A daytrader who scalps for tiny 10 or 20 cent gains should focus on trading “thick” stocks where millions of shares per day change hands–equities with tight spreads and extremely high liquidity.
On the other hand, a position trader who rides the profit in uptrending stocks for many months can trade in much thinner stocks because he/she can scale out of positions over the course of several days or weeks.
The general rule is that higher trading volume is more important with shorter trading timeframes.
4.) Am I Trading Individual Stocks Or ETFs?
In individual stocks, ADTV and/or Average Dollar Volume plays a big role in determining a stock’s liquidity.
But with ETFs (exchange traded funds), average volume levels are largely irrelevant because ETFs are open-end funds. This means new units (shares) can be created or redeemed as necessary; supply and demand therefore has little effect.
Even if an ETF has no buyers or sellers for several hours, the bid and ask prices continue to move in correlation with the market value of the ETF, which is derived from the prices of individual underlying stocks.
As such, you should be much less concerned with the average volume of an ETF than with an individual stock.
In our stock picking report, we generally use a minimum ADTV requirement of 100k-500k shares for individual stocks (depending on share size of the position), but may go as low as 50k shares for ETFs (in order to achieve greater asset class diversity).
While liquidity is not of concern when trading ETFs, you should still be aware that ETFs with a very low ADTV may have wider spreads between the bid and ask prices.
To remedy this, you may simply use limit orders in such situations. Since we trade for many points, not pennies, occasionally paying up a few cents does not bother us.
For further details on the subject of ETFs and liquidity, check out Why ETF Trading Volume Does Note Determine ETF Liquidity.
How To Quickly And Easily Determine The Liquidity Of A Stock/ETF
The fastest way to gauge the liquidity of a stock is by plotting Average Daily Trading Volume (ADTV) and Average Dollar Volume (ADV) indicators on your stock charts.
These technical indicators may not be available with some of the free charting platforms, but is no problem with more robust, direct access trading platforms such as TradeStation.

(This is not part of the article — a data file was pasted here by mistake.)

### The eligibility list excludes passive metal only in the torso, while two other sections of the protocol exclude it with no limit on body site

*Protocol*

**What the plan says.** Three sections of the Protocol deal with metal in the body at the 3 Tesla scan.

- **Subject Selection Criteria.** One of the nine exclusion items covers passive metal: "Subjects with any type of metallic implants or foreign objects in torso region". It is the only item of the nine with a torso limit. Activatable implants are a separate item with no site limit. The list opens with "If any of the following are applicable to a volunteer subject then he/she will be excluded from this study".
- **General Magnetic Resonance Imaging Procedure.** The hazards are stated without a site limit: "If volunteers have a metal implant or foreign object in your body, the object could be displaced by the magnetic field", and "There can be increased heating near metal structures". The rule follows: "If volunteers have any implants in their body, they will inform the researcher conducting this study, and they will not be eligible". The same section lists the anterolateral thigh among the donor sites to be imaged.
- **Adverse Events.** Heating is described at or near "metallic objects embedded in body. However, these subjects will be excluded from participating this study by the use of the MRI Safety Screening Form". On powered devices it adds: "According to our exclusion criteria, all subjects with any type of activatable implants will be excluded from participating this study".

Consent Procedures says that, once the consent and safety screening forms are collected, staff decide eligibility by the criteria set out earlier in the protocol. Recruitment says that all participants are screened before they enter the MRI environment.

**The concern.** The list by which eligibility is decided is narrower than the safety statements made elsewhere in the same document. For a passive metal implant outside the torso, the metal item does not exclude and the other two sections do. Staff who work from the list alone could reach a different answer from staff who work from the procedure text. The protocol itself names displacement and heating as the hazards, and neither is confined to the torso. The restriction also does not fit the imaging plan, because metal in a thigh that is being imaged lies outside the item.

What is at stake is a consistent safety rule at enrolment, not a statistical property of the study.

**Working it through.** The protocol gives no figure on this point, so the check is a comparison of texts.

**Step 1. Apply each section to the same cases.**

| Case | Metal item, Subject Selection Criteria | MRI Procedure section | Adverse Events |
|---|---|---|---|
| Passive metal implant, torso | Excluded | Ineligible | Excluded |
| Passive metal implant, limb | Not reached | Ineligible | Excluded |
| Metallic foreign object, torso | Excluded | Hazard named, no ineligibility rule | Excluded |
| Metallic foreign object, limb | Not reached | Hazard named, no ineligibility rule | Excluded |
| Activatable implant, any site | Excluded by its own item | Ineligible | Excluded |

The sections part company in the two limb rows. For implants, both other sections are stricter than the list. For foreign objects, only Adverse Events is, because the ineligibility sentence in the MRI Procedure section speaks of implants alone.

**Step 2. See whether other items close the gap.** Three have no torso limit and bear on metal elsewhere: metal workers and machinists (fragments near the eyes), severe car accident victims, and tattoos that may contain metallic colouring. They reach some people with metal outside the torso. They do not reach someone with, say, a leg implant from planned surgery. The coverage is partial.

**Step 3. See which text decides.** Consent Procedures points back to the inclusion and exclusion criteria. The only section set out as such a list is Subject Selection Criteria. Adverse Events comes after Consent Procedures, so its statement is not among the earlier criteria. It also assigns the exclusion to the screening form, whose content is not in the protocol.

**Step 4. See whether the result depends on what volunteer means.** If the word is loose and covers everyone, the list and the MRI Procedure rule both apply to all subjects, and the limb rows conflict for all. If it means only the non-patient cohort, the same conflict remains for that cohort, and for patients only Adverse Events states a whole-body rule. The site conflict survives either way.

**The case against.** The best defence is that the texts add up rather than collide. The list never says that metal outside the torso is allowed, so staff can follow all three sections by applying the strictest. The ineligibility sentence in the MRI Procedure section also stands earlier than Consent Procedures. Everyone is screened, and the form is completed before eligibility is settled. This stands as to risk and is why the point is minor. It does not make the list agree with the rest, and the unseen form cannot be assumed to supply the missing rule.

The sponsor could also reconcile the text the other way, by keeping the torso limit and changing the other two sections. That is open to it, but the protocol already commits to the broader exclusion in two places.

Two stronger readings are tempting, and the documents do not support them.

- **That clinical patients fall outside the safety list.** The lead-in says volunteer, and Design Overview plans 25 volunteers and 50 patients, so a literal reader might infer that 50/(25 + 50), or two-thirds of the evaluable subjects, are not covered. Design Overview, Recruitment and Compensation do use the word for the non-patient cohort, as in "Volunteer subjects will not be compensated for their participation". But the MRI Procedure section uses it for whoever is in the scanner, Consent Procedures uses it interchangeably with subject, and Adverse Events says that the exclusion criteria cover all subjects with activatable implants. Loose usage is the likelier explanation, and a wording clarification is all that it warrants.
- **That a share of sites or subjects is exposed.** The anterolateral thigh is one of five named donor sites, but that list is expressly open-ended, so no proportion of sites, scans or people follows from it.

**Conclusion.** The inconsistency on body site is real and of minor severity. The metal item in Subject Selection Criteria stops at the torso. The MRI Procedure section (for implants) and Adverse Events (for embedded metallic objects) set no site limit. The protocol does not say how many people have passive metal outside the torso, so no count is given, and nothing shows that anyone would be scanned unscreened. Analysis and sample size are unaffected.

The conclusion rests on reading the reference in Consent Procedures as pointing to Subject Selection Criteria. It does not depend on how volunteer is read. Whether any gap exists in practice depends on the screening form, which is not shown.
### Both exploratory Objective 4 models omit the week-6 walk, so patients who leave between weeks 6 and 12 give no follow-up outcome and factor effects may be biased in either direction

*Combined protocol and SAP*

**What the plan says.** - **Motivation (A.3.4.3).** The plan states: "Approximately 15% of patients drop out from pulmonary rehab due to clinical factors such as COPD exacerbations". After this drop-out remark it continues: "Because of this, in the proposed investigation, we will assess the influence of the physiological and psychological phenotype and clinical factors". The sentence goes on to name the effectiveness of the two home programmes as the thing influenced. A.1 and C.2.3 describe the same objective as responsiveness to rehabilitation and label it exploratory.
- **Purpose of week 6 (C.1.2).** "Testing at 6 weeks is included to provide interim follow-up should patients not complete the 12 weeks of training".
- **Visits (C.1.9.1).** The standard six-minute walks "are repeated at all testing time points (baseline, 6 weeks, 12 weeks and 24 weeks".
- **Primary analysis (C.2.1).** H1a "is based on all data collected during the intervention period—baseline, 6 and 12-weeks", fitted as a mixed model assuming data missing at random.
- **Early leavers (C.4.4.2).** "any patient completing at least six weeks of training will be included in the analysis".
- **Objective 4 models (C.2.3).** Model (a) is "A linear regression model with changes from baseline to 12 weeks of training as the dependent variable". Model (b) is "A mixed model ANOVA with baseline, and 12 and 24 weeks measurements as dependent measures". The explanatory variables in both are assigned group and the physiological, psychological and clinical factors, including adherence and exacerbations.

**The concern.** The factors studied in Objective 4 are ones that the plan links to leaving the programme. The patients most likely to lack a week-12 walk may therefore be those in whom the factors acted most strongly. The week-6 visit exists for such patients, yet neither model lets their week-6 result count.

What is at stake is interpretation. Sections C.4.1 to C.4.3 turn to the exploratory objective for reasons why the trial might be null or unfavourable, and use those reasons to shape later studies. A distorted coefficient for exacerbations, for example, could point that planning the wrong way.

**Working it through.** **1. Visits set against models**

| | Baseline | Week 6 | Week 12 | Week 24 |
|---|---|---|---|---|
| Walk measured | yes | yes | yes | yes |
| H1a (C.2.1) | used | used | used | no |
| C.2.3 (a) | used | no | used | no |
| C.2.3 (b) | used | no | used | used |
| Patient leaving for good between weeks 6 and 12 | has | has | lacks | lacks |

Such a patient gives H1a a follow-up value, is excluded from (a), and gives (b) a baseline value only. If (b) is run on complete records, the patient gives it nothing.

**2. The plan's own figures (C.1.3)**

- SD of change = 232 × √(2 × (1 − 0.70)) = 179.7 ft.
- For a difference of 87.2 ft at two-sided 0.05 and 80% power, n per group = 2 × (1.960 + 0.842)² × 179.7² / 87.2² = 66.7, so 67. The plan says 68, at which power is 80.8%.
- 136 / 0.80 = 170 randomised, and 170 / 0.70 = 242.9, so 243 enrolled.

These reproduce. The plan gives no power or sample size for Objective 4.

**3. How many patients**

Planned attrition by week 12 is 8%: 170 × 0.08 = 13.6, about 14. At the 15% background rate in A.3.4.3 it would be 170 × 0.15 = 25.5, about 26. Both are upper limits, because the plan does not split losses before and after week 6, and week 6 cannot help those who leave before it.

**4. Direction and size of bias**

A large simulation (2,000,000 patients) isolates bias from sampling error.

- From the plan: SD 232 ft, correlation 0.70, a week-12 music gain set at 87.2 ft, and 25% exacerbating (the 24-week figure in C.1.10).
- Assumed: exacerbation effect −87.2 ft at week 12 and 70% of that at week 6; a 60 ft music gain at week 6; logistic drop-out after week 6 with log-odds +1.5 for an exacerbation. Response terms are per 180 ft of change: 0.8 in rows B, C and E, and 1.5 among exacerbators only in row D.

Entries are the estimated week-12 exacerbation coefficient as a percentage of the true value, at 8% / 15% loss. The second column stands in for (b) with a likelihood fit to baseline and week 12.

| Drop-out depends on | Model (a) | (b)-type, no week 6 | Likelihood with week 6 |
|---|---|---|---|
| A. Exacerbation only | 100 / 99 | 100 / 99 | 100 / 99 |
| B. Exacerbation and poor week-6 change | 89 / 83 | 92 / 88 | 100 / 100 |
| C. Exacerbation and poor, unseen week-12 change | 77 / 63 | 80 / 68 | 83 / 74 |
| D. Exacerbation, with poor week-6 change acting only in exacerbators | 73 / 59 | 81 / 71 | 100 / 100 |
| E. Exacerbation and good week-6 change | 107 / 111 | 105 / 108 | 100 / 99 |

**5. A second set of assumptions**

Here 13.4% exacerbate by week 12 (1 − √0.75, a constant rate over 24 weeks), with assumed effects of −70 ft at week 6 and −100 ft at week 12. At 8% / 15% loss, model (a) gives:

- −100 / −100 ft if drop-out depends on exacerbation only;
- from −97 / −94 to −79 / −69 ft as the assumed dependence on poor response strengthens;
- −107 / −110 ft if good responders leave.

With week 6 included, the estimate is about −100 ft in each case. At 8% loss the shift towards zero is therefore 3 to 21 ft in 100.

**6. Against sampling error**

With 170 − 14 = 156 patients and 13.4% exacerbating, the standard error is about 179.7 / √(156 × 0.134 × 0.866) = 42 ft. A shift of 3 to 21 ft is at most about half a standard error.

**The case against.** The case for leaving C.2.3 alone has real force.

The chart below shows how a simple way to display ADTV and ADV on TradeStation charts:
The top section of this chart shows the price action (and a few moving averages), the middle shows daily volume bars and 50-day ADTV, and the bottom bars plot the Average Dollar Volume (in millions).
With an ADTV of nearly 5 million shares and an Average Dollar Volume of 315 million, this would be considered a highly liquid, “institutional friendly” stock.
Don’t Get Too Hung Up About Average Volume
If you want to avoid surprise price reactions when it comes time to close out your trades, pay attention to the ADTV and/or Average Dollar Volume of stocks.
Doing so ensures there is sufficient liquidity to prevent your trades from directly affecting the stock prices.
Nevertheless, realize that determining whether or not a stock has sufficient liquidity is not as clear-cut as merely picking an arbitrary number such as 500,000 minimum shares per day.
You also should understand that Average Dollar Volume gives a more complete and accurate picture of a stock’s liquidity than ADTV alone.
Your individual trading timeframe also plays a role in determining which stocks can be traded.
Frankly, I feel many individual retail traders get too hung up about the average daily volume of a stock.
Unless you’re a whale with a massive trading account, your individual transactions within a stock will usually have a minimal (if any) effect on the price.
It’s much more important to simply focus on buying leading stocks with strong institutional support (these stocks are typically quite liquid anyway).
If a company has a history of outstanding earnings growth, or a revolutionary product that’s selling like suntan lotion at the beach, it may even be okay to buy a thinly traded stock.
In this case, just be sure to reduce your share size to compensate for greater price volatility.
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What are your personal minimum volume requirements for stock trading? Which factors are most important to you? Drop us a comment below.